Great post, a lot of good ideas here! This term I’ve used the 3-2-1 format for my 2nd-year students’ assessments: identify the 3 most important aspects of the reading; identify 2 weaknesses or areas that were difficult to understand; pose 1 question that will stimulate discussion in class. I’ve made it mandatory to do five of these during the term, when the students choose. They submit them electronically through Moodle the morning of the class, and I often incorporate their questions from the 1 part into the discussion. In total, participation & the assessments are worth 35% of their mark. This matches the fact that we spend one hour discussing for two hours of lecture.
An interesting article and I think the authors have put some good thought into how they can improve their discussions. I think most professors and teachers have struggled with class discussions that are lackluster. I agree with what the other two commentators said. They are great observations and suggestions. I’ve been using Harkness Discussions (modified somewhat) for the last ten years, and more standard seminars for about 15 years before that.
There are some other issues to think of. First, most high school students leave grade 12 having never read an academic article (the sort of article that is standard in most readers for first-year classes). If they haven’t been prepared to read a 15-25 page academic article, they are likely overwhelmed with the structure and nature of academic writing. I start my students in Grade 11 reading longer, more involved articles and book chapters (not just textbook chapters – which are generally written at a low reading level). I teach them how to identify a thesis, how to find main points of evidence, why checking footnotes is important, etc. It takes time. However,reading academic writing is a skill that has to be taught.
It’s always worthwhile to think about the readings you are using. Is the reading something the students will find interesting? This might elicit some groans, but what the prof finds engaging might leave the students cold. Is the content of the article the important thing in your seminars or is the critical engagement and thinking the important thing. If its the latter, find readings more students will find engaging and interesting but which still push them to read and think critically. In my experience, two readings that take opposing view points on the same issue work best. It helps students understand how arguments are formulated and how evidence can be interpreted differently.
Do you prep students before assigning a reading? Do they have some background in the material? Have you told them a bit about the article and/or how the article fits into larger debates/discussions about the topic?
It’s also important to consider that some students are simply shy. I have students this year who are brilliant but rarely speak in discussions. To compensate for this, they are allowed to send me follow-up emails within a few hours of a discussion ending. Their emails must address the article, two points made in the discussion, and their opinions about the reading. I think it’s important to recognize that students are all different, and not every student is comfortable speaking out. Daniel’s comment about pre-submission of questions and observations is similar – it lets students get involved through a different route.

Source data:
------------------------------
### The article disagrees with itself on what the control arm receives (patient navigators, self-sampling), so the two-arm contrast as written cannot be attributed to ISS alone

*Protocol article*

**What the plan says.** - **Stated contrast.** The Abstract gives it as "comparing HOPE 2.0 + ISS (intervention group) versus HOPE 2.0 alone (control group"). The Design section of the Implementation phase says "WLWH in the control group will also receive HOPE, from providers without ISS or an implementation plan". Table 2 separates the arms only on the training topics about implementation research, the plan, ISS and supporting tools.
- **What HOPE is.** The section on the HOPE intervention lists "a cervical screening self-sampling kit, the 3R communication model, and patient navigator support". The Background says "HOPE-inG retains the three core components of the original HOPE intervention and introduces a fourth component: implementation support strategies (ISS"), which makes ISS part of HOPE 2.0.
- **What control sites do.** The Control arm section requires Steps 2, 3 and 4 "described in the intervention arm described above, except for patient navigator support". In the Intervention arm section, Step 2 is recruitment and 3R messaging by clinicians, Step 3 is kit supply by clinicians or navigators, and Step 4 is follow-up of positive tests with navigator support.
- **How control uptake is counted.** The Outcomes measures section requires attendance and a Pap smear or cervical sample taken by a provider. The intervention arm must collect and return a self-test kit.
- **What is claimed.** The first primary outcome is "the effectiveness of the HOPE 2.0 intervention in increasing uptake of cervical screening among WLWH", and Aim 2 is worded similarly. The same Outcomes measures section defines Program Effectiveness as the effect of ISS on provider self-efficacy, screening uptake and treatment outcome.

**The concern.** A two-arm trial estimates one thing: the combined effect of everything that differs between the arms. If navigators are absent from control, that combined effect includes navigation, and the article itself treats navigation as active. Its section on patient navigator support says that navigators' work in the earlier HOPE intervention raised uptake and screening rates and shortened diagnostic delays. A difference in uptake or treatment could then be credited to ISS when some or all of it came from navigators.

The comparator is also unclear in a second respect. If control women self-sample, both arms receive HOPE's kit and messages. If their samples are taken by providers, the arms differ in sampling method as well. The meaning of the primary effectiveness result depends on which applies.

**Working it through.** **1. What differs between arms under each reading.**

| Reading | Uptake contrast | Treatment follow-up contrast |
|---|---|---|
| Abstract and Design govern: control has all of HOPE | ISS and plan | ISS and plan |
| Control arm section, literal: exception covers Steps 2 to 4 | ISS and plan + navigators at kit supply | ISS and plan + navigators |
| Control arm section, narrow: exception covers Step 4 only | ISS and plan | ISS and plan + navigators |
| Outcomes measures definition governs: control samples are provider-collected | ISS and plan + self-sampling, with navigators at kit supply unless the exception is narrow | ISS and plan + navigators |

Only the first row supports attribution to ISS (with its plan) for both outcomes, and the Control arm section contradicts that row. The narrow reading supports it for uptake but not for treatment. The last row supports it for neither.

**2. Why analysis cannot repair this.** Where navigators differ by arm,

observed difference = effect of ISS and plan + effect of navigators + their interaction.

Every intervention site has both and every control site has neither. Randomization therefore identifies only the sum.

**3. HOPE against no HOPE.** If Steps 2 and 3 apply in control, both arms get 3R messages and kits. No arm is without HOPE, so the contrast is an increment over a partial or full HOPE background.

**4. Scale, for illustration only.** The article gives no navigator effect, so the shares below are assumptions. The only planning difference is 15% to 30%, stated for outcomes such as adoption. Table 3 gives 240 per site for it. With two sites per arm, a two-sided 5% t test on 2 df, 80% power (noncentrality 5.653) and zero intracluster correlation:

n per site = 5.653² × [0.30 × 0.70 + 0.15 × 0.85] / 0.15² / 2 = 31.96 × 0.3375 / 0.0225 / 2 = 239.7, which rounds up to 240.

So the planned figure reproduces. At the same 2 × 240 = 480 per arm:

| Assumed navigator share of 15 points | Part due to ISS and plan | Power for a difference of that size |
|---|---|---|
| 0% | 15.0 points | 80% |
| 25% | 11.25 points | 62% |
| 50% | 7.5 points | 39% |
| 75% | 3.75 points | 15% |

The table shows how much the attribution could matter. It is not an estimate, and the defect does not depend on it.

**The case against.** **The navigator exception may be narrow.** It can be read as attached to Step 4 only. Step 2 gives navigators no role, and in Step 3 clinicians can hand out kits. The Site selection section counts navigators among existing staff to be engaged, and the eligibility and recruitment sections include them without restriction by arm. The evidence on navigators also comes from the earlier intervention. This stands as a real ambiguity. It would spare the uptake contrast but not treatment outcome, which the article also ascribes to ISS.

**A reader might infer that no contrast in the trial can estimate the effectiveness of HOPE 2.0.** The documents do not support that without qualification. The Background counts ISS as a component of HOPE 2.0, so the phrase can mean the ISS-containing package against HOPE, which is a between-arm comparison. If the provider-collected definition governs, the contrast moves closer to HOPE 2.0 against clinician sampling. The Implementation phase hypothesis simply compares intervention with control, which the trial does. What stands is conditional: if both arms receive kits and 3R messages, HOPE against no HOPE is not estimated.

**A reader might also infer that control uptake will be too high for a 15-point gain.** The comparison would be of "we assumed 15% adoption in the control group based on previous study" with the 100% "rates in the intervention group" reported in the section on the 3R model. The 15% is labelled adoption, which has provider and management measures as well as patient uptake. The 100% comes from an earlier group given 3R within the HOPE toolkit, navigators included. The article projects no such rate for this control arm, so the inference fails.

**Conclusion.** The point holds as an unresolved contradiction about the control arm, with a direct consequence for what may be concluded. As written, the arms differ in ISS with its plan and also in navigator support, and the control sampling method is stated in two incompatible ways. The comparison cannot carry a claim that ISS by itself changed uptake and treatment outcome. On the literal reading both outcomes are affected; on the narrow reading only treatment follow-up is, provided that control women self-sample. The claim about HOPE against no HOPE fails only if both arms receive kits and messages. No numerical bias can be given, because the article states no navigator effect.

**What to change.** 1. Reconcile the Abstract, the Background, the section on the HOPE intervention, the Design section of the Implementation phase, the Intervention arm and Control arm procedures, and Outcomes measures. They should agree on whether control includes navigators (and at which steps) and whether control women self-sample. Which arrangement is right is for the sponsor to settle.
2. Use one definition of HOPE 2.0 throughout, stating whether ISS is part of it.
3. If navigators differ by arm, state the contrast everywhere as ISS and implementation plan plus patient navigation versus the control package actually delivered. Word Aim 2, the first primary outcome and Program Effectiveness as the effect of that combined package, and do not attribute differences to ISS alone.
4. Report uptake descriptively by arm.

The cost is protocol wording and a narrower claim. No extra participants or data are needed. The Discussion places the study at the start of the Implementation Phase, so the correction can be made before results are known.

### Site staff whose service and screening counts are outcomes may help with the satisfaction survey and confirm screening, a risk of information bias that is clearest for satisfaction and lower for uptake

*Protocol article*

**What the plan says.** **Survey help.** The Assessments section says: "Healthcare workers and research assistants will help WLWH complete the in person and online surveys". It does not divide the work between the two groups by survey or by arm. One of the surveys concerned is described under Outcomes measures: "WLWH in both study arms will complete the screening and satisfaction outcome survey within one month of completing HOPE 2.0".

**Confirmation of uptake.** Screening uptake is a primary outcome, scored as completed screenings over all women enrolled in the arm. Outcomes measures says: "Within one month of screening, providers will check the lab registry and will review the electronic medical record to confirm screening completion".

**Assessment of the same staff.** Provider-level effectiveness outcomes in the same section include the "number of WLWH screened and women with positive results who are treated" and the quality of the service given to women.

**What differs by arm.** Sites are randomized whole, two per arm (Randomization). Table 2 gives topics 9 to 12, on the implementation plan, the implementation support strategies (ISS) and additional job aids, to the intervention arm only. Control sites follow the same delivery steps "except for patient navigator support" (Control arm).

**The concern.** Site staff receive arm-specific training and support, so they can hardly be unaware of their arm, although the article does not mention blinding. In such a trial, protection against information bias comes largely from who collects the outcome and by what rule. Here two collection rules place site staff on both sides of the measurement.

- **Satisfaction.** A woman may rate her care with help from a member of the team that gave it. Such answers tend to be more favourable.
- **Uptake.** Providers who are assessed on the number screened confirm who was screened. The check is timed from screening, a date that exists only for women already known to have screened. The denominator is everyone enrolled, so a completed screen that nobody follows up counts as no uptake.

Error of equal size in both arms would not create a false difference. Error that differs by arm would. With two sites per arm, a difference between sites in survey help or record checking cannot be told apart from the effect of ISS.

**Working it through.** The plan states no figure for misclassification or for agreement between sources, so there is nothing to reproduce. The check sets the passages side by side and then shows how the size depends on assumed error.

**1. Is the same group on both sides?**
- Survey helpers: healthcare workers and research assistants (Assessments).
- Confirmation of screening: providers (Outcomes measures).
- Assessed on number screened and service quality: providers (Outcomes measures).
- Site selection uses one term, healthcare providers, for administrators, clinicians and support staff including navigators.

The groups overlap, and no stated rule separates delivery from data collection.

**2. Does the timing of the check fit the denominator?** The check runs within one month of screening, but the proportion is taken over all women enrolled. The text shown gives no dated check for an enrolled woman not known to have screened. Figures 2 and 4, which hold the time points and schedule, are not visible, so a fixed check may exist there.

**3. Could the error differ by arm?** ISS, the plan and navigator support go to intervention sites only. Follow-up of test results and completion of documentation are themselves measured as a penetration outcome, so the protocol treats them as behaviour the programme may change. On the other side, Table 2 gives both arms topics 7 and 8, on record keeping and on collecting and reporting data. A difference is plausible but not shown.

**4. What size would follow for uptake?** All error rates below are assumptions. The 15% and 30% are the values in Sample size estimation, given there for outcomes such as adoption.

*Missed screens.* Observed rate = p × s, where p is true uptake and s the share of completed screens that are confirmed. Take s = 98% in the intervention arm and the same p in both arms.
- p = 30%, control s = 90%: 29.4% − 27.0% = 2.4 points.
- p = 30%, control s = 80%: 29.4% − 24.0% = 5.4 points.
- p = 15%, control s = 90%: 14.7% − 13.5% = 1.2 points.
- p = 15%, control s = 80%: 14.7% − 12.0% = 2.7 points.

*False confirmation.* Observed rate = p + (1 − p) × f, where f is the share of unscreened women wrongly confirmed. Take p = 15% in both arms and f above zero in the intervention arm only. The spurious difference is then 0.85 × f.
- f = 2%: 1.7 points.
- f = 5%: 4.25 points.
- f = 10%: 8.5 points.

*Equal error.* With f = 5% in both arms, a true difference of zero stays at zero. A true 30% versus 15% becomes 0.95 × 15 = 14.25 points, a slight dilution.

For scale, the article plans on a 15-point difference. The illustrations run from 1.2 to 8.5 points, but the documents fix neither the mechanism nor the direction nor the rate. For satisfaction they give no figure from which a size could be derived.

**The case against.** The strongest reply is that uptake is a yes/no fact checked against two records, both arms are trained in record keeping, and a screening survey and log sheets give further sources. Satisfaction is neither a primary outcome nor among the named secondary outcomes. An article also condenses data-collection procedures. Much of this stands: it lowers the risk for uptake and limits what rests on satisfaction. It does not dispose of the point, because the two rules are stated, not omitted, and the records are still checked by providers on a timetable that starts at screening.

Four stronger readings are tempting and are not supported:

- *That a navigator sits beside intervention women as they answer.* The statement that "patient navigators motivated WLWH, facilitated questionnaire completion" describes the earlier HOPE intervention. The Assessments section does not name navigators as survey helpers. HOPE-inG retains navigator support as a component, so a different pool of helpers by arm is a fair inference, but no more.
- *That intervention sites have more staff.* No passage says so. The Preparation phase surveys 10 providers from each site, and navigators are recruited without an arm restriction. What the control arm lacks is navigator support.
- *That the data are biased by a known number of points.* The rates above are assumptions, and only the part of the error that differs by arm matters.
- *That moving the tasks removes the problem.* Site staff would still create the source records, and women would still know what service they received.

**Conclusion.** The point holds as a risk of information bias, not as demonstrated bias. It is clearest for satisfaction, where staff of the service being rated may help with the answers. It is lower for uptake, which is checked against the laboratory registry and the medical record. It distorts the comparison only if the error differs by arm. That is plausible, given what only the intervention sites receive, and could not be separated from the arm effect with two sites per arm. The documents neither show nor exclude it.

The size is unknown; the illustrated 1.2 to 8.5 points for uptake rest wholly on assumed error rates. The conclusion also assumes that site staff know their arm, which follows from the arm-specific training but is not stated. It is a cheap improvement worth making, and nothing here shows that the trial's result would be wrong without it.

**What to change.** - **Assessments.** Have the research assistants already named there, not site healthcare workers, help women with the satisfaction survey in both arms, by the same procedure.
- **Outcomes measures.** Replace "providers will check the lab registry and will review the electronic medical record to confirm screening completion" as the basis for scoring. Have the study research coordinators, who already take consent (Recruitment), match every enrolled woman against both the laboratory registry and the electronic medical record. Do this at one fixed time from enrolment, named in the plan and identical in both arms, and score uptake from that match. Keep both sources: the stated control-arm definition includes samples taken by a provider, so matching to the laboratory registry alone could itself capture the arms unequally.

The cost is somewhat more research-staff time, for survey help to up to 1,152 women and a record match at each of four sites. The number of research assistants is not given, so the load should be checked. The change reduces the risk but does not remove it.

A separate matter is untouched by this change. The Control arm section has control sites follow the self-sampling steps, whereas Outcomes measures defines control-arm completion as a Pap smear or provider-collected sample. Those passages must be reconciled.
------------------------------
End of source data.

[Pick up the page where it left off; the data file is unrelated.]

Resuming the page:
You might want to look into the Harkness Discussion method that was developed years ago at Phillips Exeter. I find it very useful and it is easy to modify to suit your own teaching or classes. It helps that all the English teachers at my school use it as do the History teachers. Students know what it is and what is expected of them. Students also have to annotate their readings (another skill that needs to be taught) and submit them as part of their grade. I take notes on each student as they talk. I email each student their particular comments at the end of class so they can see how they did. If they didn’t talk or send a follow-up email they get a zero. If their annotations were weak they get a weak grade.
I’m more than happy to communicate with the authors further if they want to contact me. I have no problem with the ActiveHistory editors forwarding my email on to you as regards this posting.
I enjoyed reading about the various strategies you’ve tried and your sense of what’s worked well and what hasn’t worked as well. I’ve embraced a similar approach and reached similar conclusions in my teaching at the 100 and 200-level. Teaching at a different sort of post-secondary institution, MacEwan University in Edmonton, I have slightly different constraints: my courses are capped at 40 students but there are no tutorials scheduled (nor TAs).
I have adapted a modified tutorial format from my colleagues and settled on the following approach, which students often indicate to me are the most engaging and significant learning experiences in the course. Four times over the course of the semester I divide the class into two groups and assign a secondary source article for them to read. They are required to prepare a summary of the article in advance, to be submitted at the start of the class in which the article will be discussed. There is no participation mark connected with the assignment, but they must be in attendance at the discussion in order for their summary to be marked. The emphasis is on summarizing (ie. understanding what the historian is arguing/doing in the article), rather than critiquing it. I emphasize reading carefully for understanding and synthesizing key arguments as the main focus of the assignment. I provide the following questions to guide students in preparing their summaries:
• What is the thesis or main argument presented in the article? How does the historian develop his/her argument throughout the article?
• What evidence does it rely on? In other words, what types of primary sources does the historian use? Whose perspectives or experiences are conveyed in the primary source material?
• Why did the historian write this article? Does the historian seek to correct historical misconceptions or oversights?